By Ahmed Tabaqchali, CIO of Asia Frontier Capital (AFC) Iraq Fund. This article was originally published by the LSE Middle East Centre.

Any opinions expressed are those of the author, and do not necessarily reflect the views of Iraq Business News.

Iraq’s Power Conundrum: How to Secure Reliable Electricity While Achieving Energy Independence

Iraq remains in a bind regarding how to secure energy independence within its geopolitical constraints – most pertinently the American sanctions on Iran. The US is continuing to maintain pressure on Baghdad by extending ‘final’ waivers on the purchase of Iranian gas for only another 30 days, as part of its new tougher stance.

Iraq, in response, could produce credible plans to eliminate its dependence on Iranian imports, which it accelerated with the approval in January of the fifth round of gas exploration contracts. However, achieving this would not end the need for Iranian imports, nor would it secure any kind of energy independence. More importantly, it will not change the shortages in the provision of electricity, which have served as a lightning rod for public anger over the failings of the post-2003 system.

Appreciating the dependence on Iran for the provision of electricity means delving into the extraordinary mess that is Iraq’s power grid, consisting of the power plants that generate electricity; transmission system that transport this electricity to population centres; and distribution networks which then distribute this electricity to end users. Decades of conflict have damaged most parts of the grid and, coupled with poor maintenance of the parts that escaped damage, this has rendered the grid impotent.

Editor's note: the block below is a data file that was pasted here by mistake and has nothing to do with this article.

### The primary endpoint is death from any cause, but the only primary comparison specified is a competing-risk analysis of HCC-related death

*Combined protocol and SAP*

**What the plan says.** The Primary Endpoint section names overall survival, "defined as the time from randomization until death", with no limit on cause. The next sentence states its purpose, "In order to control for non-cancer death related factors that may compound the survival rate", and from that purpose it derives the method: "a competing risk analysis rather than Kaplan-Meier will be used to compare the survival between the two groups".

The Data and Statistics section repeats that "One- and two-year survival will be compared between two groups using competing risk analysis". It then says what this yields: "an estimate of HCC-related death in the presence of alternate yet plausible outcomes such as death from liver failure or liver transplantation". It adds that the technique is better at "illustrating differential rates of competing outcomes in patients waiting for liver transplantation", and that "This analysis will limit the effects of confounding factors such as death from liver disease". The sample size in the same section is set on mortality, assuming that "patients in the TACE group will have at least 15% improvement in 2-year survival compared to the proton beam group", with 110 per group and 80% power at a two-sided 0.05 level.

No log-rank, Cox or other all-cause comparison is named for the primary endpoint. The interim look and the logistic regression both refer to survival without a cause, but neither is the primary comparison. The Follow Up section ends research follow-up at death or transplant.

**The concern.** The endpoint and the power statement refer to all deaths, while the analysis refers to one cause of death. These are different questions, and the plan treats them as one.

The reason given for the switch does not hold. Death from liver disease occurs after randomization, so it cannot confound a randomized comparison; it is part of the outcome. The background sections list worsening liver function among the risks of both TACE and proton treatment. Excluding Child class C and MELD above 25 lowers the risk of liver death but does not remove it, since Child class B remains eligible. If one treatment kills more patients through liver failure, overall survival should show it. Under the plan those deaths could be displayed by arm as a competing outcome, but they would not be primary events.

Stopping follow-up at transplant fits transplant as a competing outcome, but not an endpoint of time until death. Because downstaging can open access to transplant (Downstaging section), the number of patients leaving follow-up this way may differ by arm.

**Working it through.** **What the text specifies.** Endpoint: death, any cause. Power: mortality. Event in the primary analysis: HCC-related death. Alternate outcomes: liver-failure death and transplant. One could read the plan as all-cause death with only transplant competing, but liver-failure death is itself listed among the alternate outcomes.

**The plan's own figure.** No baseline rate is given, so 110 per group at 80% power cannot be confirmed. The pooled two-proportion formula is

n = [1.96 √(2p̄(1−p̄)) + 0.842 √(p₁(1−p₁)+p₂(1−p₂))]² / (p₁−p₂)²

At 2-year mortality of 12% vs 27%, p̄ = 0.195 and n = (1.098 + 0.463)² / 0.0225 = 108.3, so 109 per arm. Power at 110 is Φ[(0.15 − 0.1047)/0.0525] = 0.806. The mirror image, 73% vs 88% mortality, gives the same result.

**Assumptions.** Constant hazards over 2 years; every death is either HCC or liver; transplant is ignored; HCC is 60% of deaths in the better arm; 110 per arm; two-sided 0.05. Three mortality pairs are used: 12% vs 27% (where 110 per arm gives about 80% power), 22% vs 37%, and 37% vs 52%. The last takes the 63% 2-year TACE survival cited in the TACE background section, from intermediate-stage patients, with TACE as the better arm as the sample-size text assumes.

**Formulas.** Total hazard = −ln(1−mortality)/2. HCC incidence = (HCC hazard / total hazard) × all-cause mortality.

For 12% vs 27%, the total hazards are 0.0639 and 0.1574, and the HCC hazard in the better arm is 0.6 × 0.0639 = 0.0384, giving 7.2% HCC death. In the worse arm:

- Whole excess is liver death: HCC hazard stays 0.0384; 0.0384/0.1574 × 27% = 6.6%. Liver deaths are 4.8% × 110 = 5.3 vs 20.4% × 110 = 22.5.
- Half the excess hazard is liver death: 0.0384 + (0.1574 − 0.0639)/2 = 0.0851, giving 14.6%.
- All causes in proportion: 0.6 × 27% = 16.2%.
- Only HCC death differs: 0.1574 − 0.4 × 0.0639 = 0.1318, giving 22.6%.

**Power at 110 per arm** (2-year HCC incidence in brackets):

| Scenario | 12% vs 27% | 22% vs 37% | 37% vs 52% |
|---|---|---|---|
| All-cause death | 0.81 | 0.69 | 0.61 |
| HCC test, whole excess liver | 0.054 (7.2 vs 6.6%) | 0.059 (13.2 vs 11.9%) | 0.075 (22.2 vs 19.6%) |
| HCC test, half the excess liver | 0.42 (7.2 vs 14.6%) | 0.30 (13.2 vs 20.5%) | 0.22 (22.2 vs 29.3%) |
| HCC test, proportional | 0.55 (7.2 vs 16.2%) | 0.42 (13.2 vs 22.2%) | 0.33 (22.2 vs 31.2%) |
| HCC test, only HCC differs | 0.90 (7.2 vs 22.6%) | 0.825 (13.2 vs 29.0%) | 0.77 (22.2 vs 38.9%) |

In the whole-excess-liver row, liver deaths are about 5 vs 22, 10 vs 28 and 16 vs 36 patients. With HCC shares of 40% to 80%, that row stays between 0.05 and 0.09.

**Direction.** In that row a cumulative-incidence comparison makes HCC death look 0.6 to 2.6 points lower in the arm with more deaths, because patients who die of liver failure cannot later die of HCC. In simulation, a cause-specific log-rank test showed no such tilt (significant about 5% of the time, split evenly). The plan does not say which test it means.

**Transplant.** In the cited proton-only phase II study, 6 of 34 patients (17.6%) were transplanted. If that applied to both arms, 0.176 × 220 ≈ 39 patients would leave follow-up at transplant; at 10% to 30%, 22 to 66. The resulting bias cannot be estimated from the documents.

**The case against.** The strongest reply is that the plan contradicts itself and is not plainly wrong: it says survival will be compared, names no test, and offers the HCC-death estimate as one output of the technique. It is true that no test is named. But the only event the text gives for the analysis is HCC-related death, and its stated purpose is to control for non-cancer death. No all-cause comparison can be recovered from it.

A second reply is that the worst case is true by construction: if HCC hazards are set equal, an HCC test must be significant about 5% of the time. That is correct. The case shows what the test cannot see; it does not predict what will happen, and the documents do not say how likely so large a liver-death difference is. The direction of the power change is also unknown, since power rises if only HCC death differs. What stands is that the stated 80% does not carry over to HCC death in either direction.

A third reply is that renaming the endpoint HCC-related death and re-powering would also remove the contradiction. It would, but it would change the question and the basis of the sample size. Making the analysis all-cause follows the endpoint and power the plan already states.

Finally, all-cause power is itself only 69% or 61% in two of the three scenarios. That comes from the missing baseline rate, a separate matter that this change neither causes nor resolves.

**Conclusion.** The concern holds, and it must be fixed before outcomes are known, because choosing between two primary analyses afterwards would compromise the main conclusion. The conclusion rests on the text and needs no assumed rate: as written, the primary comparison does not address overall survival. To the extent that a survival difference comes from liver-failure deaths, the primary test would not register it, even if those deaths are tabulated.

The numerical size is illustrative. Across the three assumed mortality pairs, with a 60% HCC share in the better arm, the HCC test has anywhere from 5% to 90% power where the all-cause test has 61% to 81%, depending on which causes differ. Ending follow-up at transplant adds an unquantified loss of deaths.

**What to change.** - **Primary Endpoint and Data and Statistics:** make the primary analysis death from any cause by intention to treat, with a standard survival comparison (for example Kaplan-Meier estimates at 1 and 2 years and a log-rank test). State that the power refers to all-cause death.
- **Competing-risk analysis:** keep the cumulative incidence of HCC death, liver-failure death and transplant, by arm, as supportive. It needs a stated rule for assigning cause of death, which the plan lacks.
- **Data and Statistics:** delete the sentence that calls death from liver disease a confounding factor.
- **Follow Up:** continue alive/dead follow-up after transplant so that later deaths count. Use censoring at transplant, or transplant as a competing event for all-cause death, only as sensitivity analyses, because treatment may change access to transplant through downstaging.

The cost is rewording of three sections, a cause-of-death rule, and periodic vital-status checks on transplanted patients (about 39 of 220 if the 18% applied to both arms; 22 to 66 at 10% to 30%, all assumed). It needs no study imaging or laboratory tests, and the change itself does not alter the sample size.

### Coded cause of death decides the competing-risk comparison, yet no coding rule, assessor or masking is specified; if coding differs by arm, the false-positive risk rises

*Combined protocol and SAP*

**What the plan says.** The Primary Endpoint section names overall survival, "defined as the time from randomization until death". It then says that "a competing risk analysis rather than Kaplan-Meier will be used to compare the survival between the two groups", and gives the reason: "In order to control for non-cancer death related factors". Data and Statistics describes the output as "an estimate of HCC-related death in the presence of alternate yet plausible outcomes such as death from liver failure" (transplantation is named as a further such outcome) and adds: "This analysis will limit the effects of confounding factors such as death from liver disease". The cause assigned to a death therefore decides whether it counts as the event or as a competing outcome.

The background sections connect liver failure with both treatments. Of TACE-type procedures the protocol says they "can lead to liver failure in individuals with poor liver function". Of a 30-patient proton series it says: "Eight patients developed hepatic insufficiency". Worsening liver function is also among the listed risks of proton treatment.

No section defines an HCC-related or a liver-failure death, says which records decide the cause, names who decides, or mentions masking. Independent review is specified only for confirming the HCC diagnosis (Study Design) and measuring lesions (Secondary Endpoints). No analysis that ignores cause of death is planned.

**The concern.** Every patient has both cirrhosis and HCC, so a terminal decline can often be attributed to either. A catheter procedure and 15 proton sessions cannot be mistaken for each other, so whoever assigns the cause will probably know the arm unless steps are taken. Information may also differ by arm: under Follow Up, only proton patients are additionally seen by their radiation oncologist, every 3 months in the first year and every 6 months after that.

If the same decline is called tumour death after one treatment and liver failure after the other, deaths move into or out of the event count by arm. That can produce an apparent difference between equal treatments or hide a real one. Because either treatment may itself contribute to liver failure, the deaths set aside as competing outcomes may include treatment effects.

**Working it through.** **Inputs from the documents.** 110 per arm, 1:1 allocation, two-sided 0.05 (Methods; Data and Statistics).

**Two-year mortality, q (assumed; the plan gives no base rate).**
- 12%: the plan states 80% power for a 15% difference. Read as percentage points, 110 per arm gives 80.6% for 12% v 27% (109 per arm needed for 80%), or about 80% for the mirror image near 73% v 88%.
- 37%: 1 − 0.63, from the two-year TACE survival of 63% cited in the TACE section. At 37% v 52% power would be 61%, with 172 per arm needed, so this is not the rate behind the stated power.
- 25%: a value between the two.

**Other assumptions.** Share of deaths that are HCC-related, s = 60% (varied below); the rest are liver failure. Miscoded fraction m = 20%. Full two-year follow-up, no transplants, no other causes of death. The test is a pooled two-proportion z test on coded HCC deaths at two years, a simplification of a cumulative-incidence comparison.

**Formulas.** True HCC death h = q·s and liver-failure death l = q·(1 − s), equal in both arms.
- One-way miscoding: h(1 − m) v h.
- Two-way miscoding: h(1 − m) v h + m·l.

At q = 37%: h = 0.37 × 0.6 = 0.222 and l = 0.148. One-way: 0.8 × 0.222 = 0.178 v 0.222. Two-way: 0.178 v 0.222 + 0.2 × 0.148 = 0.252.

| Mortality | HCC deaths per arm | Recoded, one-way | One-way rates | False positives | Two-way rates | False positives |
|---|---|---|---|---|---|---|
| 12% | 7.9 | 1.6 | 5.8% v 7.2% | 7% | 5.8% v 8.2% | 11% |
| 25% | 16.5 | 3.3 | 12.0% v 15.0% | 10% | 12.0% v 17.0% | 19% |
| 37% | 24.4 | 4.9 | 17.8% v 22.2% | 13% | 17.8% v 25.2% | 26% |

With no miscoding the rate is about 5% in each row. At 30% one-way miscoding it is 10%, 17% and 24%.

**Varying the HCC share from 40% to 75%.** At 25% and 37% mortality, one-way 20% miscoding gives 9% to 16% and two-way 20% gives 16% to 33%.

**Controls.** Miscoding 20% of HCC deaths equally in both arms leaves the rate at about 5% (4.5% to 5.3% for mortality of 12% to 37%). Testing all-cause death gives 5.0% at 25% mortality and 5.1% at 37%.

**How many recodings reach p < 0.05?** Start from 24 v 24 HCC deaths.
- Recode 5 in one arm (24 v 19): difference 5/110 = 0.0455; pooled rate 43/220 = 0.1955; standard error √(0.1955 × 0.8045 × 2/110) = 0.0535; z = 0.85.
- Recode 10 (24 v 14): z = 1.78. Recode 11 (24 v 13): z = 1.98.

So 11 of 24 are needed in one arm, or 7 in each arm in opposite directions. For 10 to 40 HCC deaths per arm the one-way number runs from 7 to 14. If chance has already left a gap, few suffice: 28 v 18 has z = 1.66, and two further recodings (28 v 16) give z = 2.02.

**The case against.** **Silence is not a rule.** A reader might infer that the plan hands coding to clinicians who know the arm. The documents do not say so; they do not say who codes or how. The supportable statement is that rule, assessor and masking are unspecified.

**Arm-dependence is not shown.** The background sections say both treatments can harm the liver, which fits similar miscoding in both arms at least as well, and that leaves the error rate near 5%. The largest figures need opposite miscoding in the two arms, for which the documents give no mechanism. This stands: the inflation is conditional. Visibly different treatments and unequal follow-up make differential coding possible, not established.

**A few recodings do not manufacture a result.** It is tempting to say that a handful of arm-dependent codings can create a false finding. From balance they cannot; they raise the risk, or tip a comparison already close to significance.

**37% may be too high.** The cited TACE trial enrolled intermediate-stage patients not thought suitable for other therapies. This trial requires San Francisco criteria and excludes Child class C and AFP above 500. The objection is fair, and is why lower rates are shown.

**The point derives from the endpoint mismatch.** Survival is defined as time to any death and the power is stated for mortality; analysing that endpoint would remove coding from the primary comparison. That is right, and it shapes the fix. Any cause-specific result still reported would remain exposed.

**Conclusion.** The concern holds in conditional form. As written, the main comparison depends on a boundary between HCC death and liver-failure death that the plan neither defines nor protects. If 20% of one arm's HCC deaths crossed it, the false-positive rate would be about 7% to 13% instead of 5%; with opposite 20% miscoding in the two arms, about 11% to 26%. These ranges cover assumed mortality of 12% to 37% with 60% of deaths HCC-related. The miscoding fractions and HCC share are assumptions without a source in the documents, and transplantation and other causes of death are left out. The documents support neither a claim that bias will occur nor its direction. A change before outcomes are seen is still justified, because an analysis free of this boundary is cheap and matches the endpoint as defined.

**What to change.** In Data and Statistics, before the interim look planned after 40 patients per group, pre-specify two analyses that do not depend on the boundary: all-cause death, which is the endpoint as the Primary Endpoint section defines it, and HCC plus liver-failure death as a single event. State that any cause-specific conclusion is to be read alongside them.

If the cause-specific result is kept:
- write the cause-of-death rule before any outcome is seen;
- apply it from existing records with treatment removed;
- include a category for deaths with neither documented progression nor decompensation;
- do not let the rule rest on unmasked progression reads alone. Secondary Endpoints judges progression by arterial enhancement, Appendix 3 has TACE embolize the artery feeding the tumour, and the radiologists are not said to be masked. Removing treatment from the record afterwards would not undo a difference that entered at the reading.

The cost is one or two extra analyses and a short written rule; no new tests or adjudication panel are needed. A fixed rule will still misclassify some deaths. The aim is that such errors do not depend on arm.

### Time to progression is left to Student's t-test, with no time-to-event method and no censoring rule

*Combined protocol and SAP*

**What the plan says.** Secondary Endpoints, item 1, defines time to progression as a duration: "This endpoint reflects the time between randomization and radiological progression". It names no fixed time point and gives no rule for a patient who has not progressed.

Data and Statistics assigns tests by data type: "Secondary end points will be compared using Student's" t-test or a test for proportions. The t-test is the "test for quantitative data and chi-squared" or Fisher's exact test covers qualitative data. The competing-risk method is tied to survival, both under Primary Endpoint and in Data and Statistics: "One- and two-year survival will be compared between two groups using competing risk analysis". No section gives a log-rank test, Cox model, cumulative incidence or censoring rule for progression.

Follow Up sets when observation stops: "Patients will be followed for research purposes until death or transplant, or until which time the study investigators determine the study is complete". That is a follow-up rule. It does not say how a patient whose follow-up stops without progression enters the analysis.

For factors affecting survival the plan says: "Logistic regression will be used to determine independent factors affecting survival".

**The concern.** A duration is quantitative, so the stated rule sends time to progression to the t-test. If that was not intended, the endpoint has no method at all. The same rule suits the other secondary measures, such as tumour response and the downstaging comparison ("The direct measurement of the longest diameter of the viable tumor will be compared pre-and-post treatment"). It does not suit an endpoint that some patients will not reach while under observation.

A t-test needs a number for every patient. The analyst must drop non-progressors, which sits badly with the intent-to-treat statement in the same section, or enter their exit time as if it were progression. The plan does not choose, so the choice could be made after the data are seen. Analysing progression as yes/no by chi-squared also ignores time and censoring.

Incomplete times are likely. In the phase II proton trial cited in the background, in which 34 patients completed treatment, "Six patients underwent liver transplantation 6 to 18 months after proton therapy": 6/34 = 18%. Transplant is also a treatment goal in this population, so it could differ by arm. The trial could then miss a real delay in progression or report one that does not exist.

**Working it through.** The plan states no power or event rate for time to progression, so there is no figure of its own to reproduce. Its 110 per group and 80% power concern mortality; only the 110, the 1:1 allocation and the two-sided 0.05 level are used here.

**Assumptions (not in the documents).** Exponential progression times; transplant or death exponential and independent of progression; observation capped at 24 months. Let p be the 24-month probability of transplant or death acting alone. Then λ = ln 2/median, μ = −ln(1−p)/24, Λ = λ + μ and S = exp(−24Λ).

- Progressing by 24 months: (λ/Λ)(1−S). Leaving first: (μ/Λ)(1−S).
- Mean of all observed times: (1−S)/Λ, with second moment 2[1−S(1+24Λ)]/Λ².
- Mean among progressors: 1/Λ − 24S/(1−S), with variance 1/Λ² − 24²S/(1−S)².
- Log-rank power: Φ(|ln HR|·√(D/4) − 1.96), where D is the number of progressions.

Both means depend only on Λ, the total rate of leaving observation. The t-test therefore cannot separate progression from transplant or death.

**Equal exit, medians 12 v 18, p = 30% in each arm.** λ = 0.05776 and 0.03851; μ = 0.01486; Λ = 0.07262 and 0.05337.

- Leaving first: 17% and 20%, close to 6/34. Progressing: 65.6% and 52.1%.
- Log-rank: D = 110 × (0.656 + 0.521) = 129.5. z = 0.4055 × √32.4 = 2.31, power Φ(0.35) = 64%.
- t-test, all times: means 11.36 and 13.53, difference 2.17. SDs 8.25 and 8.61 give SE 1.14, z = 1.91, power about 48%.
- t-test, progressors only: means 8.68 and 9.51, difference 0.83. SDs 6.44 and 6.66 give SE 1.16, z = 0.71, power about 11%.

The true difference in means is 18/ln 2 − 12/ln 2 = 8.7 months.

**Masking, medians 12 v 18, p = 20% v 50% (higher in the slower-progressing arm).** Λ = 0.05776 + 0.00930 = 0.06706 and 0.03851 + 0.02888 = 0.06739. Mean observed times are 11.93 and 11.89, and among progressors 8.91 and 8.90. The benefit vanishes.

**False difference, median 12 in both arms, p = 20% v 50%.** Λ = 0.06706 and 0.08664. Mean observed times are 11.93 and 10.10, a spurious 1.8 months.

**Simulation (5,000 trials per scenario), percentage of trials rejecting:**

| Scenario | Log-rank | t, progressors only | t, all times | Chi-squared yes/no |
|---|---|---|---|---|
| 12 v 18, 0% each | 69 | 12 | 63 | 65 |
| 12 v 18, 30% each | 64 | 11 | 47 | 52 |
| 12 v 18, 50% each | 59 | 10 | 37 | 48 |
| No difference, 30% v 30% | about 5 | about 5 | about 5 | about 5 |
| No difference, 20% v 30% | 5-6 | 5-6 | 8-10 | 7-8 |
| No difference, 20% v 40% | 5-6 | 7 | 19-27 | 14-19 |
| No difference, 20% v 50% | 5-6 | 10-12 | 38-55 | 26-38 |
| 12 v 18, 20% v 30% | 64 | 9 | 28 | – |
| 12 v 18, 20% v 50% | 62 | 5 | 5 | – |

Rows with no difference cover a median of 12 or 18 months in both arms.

Rebuilding the grid post-2003 was hampered by the rolling dysfunction of successive governments, in which significant capital expenditures were neutralised by mismanagement, lack of coordination between ministries, and the county’s corrosive corruption. The public’s frustration over this impotence extends beyond the inadequate provisioning of electricity throughout the year, as the summer’s intense heat creates a particularly acute need for electricity, exposing the grid’s shortcomings.

These start at the generating stage with the gap between nameplate capacity, i.e. the maximum sustainable power output under ideal conditions, and actual output. While a gap always exists between these two, in 2018 the nameplate capacity was 30.3 gigawatts (GW), while effective capacity through the year was a mere 11.9 GW. A primary reason for this gap is the lack of appropriate fuel supply, in this case gas, which leads to substitutions by fuels such as crude or heavy fuel oil with the result that plants run at less than 60% of capacity – in 2018 only 62% of operating gas-powered plants actually used gas. Other reasons include poor maintenance and lack of cooling in high ambient heat. Moreover, up to 20% nameplate capacity in 2018 was non-operational.